Witschi R, Punnakkal P, Paul J, Walczak JS, Cervero F, Fritschy JM, Kuner R, Keist R, Rudolph U, Zeilhofer HU (2011), Presynaptic alpha 2-GABA(A) Receptors in Primary Afferent Depolarization and Spinal Pain Control, in JOURNAL OF NEUROSCIENCE, 31(22), 8134-8142.
Early formation of GABAergic synapses governs the development of adult-born neurons in the olfactory bulb.
Pallotto M., Nissant A., Fritschy J.-M., Rudolph U., Sassoè-Pognetto M., Panzanelli P., Lledo P.M., Early formation of GABAergic synapses governs the development of adult-born neurons in the olfactory bulb., in Journal of Neuroscience.
Molecular and functional heterogeneity of GABAergic synapses.
Fritschy Jean-Marc, Panzanelli Patrizia, Tyagarajan Shiva K, Molecular and functional heterogeneity of GABAergic synapses., in Cellular and molecular life sciences : CMLS.
Selective distribution of GABAA receptor subtypes in mouse spinal dorsal horn neurons and primary afferents.
Paul J., Zeilhofer H.U., Fritschy J.-M., Selective distribution of GABAA receptor subtypes in mouse spinal dorsal horn neurons and primary afferents., in Journal of Comparative Neurology.
Tonic inhibition in the basolateral amygdala is mediated by 3 subunit-containing GABAA receptors.
Marowsky A., Rudolph U., Fritschy J.-M., Arand M., Tonic inhibition in the basolateral amygdala is mediated by 3 subunit-containing GABAA receptors., in Journal of Neuroscience.

Collaboration

Group / person Country
Types of collaboration
McGill University Canada (North America)
- in-depth/constructive exchanges on approaches, methods or results
- Publication
- Exchange of personnel
Institut Pasteur France (Europe)
- in-depth/constructive exchanges on approaches, methods or results
- Publication
- Exchange of personnel
McLean Hospital United States of America (North America)
- in-depth/constructive exchanges on approaches, methods or results
- Publication
University of Torino Italy (Europe)
- in-depth/constructive exchanges on approaches, methods or results
- Publication
- Research Infrastructure
- Exchange of personnel

Communication with the public

Communication Title Media Place Year
Talks/events/exhibitions Entdeckungen unter der Schädeldecke German-speaking Switzerland 23.10.2011

Associated projects

Number Title Start Funding scheme
146120 Signaling complexes associated with GABAergic synapses and their relevance for the regulation of adult neurogenesis 01.06.2013 Project funding
144199 Do limbic seizures contribute to Alzheimer's disease-like pathology? Relevance of immune-mediated mechanisms 01.10.2012 Project funding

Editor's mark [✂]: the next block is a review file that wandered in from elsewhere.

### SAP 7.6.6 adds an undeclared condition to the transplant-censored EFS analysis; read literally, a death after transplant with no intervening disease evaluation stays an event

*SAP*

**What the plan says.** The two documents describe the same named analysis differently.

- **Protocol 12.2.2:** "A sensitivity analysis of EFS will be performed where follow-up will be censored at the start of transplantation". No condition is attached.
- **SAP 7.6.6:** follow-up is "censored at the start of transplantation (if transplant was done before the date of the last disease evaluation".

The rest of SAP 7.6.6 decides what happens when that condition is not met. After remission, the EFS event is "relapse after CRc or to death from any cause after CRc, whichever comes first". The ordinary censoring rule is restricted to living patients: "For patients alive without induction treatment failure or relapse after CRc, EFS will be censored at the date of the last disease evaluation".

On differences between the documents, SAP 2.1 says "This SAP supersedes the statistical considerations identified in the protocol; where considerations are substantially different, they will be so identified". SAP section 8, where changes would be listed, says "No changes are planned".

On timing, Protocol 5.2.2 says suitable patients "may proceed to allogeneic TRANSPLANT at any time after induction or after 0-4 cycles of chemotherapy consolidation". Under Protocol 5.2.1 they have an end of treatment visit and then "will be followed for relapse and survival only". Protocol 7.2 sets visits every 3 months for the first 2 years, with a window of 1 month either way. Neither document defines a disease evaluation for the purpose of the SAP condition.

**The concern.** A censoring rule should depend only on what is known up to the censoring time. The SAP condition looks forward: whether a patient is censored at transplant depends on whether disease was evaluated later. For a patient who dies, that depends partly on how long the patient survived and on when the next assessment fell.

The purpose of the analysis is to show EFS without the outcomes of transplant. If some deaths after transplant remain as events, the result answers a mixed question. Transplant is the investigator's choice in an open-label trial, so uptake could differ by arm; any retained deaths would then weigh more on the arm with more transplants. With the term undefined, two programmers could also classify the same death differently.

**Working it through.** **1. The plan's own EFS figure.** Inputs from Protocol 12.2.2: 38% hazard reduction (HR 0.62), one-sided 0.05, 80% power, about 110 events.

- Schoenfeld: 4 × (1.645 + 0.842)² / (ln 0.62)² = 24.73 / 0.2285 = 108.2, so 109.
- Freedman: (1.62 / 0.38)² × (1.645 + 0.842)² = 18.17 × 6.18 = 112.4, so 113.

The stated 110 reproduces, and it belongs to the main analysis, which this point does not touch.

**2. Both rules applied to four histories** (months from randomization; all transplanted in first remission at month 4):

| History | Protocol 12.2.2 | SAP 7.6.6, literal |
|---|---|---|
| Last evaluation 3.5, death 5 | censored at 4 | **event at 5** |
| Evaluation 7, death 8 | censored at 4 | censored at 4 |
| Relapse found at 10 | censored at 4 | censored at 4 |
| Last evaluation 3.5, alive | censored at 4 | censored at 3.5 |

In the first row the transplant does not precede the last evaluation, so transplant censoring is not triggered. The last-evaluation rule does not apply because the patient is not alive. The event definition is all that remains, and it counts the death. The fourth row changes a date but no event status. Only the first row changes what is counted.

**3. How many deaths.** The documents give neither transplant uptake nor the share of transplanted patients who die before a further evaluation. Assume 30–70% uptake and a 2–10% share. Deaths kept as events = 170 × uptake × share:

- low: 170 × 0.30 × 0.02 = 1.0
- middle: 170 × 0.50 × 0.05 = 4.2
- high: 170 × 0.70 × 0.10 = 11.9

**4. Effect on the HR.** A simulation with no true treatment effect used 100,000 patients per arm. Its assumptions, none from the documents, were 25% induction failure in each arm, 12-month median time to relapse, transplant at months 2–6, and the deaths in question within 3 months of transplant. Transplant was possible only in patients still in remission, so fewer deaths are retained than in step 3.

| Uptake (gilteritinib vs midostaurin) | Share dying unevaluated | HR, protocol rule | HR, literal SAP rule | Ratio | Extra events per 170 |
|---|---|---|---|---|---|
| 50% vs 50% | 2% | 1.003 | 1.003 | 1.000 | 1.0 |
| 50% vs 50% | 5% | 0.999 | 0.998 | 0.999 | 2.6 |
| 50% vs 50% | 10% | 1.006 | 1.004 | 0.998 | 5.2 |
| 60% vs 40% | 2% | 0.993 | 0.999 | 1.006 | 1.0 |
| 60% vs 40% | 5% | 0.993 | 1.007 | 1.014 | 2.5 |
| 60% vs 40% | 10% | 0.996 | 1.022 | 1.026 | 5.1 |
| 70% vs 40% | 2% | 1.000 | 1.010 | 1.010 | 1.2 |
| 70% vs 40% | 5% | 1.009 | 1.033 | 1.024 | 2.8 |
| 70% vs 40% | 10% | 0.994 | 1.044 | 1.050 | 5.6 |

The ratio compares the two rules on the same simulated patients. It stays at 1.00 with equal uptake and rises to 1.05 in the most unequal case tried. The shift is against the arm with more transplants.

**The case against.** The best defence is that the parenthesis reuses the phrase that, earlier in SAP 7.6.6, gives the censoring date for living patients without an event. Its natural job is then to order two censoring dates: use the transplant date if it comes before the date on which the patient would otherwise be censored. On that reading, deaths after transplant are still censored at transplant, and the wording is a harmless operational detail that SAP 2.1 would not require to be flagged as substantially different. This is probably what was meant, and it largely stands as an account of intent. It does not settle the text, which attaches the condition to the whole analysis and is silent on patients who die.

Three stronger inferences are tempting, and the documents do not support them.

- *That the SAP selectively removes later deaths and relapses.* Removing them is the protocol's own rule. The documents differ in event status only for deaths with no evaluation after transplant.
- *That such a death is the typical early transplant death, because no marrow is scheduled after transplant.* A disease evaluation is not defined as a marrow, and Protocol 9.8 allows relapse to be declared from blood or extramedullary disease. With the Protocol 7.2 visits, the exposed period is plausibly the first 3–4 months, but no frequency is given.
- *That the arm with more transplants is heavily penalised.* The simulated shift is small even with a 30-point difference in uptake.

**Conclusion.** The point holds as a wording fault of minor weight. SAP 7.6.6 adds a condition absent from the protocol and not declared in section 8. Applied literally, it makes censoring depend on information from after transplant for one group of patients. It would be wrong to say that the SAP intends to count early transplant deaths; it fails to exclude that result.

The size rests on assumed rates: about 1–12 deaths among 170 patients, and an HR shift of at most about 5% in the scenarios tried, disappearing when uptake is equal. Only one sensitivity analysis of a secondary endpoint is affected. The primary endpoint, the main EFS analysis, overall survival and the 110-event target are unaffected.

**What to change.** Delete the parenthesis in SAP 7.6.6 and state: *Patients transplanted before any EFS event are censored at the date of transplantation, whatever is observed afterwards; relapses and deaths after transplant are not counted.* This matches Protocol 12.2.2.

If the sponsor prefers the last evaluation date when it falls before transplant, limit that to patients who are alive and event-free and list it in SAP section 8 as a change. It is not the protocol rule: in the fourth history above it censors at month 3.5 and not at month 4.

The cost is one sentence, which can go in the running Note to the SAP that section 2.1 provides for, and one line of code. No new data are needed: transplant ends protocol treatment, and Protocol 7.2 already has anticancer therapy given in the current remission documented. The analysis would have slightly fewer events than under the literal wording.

132665 Molecular mechanisms of GABAergic synapse plasticity 01.11.2010 Sinergia

Abstract

1. SummaryInhibitory neurotransmission in the CNS plays a crucial role in the control of neuronal excitability and network synchronization, thereby contributing to the emergence of higher brain functions. It is mediated mainly by GABAAR, which belong to the family of ligand-gated ion channels and are assembled from a large family of subunits. GABAAR are a major target for drugs used in the clinical management of anxiety, sleep disorders, muscle spasms, and epilepsy. In addition, dysfunctions of the GABAergic system likely contribute to the pathophysiology of prevalent psychiatric diseases, including autism and schizophrenia. It is the long-term goal of my laboratory to elucidate the mechanisms governing the formation and plasticity of GABAergic local circuits in order to provide a better understanding of the pathophysiology of CNS diseases and design novel avenues for therapeutic intervention.Proper function of synapses depends on the appropriate targeting and localization of effector proteins in presynaptic terminals and at postsynaptic sites. This is ensured by scaffolding proteins, which built complexes of functionally related proteins and anchor them at the presynaptic active zone and at the postsynaptic density. In GABAergic synapses, the main scaffolding protein is gephyrin, a cytoskeletal protein forming aggregates responsible for anchoring of GABAAR (and glycine receptors) at postsynaptic sites. Our past work has shown that the synaptic localization of gephyrin is dependent on the presence of GABAAR, suggesting regulation by signaling mechanisms. Recently (see Own Contributions), we have identified two phosphorylation sites on gephyrin that regulate the formation and the size of postsynaptic clusters, and thereby the strength of GABAergic transmission. Furthermore, we have shown that LiCl, a drug used for the treatment of bipolar disorders, strongly influences gephyrin clustering by blocking its phosphorylation. Finally, we also have preliminary evidence for bidirectional regulation of gephyrin clustering by SUMOylation. Collectively, these findings suggest that intracellular signaling cascades (e.g., protein kinases and phosphatases activated by second messengers) regulate GABAergic transmission by acting on the gephyrin scaffold. The general aim of this research proposal is to explore the molecular mechanisms underlying gephyrin regulation and to determine how this regulation impacts the formation and plasticity of GABAergic synapses. To this end, we will pursue three major lines of research: First, we will further characterize gephyrin phosphorylation and its role for the control of clustering at postsynaptic sites. We will also analyze how gephyrin phosphorylation influences its interactions with GABAAR and their cell-surface dynamics. Second, we will investigate the effects of gephyrin SUMOylation on its aggregation, trafficking, and postsynaptic clustering, and explore whether SUMOylation and phosphorylation of gephyrin are functionally inter-related. Third, using in vivo transfection of newborn neurons with lentiviral vectors, we will determine the functional consequences of chronic perturbations of gephyrin phosphorylation and SUMOylation on GABAergic synapse formation and plasticity in adult CNS. This in vivo part will be complemented by experiments aiming at identifying novel therapeutic approaches for the treatment of mood-disorders, based on the effect of LiCl on gephyrin clustering.This project relies on our long-standing expertise on the functional organization of GABAergic neurotransmission. It is conceptually highly innovative and challenges traditional views about the role of gephyrin postsynaptic scaffolds for regulating plasticity and formation of GABAergic synapses. By using a multidisciplinary approach combining molecular biology, biochemistry, cell biology, and in vivo experiments, we expect to uncover novel molecular mechanisms underlying activity-dependent regulation of GABAergic synapses by intracellular signaling cascades. Furthermore, by elucidating how the regulation of gephyrin clustering leads to structural and functional adaptations of the GABAergic system and participates to the pharmacological action of LiCl, our project opens new avenues for therapeutic interventions, based on the modulation of signaling cascades regulating GABAergic transmission.